How to Train With Resistance
Simply swimming with resistance has a lot of value. Just paying attention while you’re being resisted will give you a lot of insight into what you’re doing well, and where your opportunities for improvement lay. However, more so than anything else, think of using resistance while swimming as a turbo boost to all of the tools we’ve described above. Because of the enhanced feedback with resistance, all of the tools above become more effective.
We previously discussed manipulating stroke count and speed as a way to keep track of your swimming. In terms of learning, the enhanced feedback during pulling actions can really help you lock into which arms actions lead to effective and efficient swimming. More importantly, they help you FEEL what those actions are supposed to feel like. Once you know what it feels like, you can rely on that sensory information to help you swim better each and every day.
While measuring stroke counts and speeds sounds simple enough, it can be difficult to determine exactly to do. Should you just get the information? Well, simply knowing what those numbers are often leads to their improvement! That’s not a bad start. However, you can be even more effective, and I’ll show you how. We’ll start with the simplest strategies and you can slowly incorporate more advanced strategies. They ALL have merit and all should be used accordingly.
Level 1. Stroke count swimming. Simply count your strokes while swimming with resistance. Work to get that number lower. What’s great about resistance is that you can’t really glide more. Because of the resistance, you’ll simply come to a stop! The only way to lower your stroke counts is to create more propulsion.
Pay attention to where you lose pressure on the water during a pull, and use that information to change your stroke. Try to keep the pressure consistent for the whole pull, and make each pull feel just as good. Don’t worry about how fast you’re going. Just take fewer strokes to accomplish a set distance.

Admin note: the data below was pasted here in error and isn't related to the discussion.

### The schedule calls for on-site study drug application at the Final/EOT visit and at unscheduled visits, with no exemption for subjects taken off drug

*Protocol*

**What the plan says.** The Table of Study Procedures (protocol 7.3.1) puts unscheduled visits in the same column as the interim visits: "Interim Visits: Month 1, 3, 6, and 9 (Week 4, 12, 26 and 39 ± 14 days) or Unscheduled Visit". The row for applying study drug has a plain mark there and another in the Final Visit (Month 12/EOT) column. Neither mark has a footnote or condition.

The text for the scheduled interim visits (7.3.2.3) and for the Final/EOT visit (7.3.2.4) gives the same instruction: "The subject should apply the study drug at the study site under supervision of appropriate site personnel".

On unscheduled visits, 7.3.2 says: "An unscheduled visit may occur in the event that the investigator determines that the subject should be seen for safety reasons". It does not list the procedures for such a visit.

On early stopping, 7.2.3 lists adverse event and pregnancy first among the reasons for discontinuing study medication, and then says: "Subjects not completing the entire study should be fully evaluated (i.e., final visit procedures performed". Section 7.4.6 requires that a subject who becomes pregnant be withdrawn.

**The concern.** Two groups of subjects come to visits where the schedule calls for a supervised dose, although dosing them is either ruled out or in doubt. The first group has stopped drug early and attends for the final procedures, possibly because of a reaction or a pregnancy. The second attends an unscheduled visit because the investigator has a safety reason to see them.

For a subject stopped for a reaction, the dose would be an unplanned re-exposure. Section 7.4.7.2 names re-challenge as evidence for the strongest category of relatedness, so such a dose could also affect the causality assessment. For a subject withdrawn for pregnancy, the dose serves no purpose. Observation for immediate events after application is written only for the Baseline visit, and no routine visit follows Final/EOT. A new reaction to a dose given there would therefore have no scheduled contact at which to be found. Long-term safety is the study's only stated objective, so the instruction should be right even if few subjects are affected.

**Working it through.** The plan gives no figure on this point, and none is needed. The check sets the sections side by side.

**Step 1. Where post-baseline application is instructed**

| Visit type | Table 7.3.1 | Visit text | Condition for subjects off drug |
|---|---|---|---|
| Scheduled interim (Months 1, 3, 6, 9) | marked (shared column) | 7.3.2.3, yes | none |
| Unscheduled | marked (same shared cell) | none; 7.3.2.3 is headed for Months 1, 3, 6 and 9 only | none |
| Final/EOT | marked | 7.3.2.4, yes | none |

Level 2. Take less strokes at the same speed. In level 1, you just focused on taking less strokes, looking for solutions that allow you to move water more effectively. In level 2, we’re going to add a speed requirement. Say you’re doing 10x25s with a parachute. As an example, now the goal is to swim each 25 in 20 seconds. There’s nothing special about 20 seconds. It’s an arbitrary number.
Pick a number that is a little faster than a warm up effort, but not much faster. The specific number will vary greatly depending on how fast you are, as well as what type of resistance you’re using. Let’s say you take 22 strokes for the 1st 25. Your goal is to take fewer strokes over the course of the remaining 9x25s and STILL go 20 seconds on each repetition. If you can reduce the stroke count to 19 while still going 20 seconds, that’s success!
In terms of speed, the faster you go, the more challenging this will be, and the more rest you’ll need to maintain performance. Start slower and increase speed as you experience some success at any given speed. This works at any level of intensity.
Level 3. Descend at the same stroke count. This is similar to level 2, except now you’re going to keep the stroke count the same, and try to go faster. Whatever stroke count you choose, you’re stuck with it. You’re not allowed to take any more. The challenge is now to see how fast you can go at the same stroke count. The only way to do so is to be more effective with how you’re feeling the water, and use that information to pull more effectively.
Level 4. Swimming golf. Here we’re combining level 2 and level 3. For each repetition, you’re going to add your stroke and your time to get a number. The goal is to make that number as small as possible. Go back to the 10x25 set. Let’s say you take 20 strokes and it takes you 20 seconds on the first 25. Your score is 40 (20+20=40). On number 2, you take 19 strokes and it takes you 20 seconds. Now your best score is 39 (19+20=39). On number 3, maybe you take 19 strokes and it takes you 19 seconds. Now your best score is 38 (19+19=38). How low can you go?
This is effective because it forces you to focus on being more effective AND efficient. You can’t just focus on one, you have to focus on both. The added resistance makes this strategy even better because the extra feedback provides more insight into what the potential solutions might be. Further, because cheating is much less of an option, the solutions you choose to use are much more likely to be solutions that will help you swim faster. It’s about learning to feel and using that information to swim better.
These are some very simple steps to take. You can make it a lot more complicated, constantly shifting between the various levels. You can also perform any of these levels at any level of intensity, from warm up speeds to maximal sprinting. It’s all effective.
Stay tuned for part IV where I discuss some other great ways to train with resistance.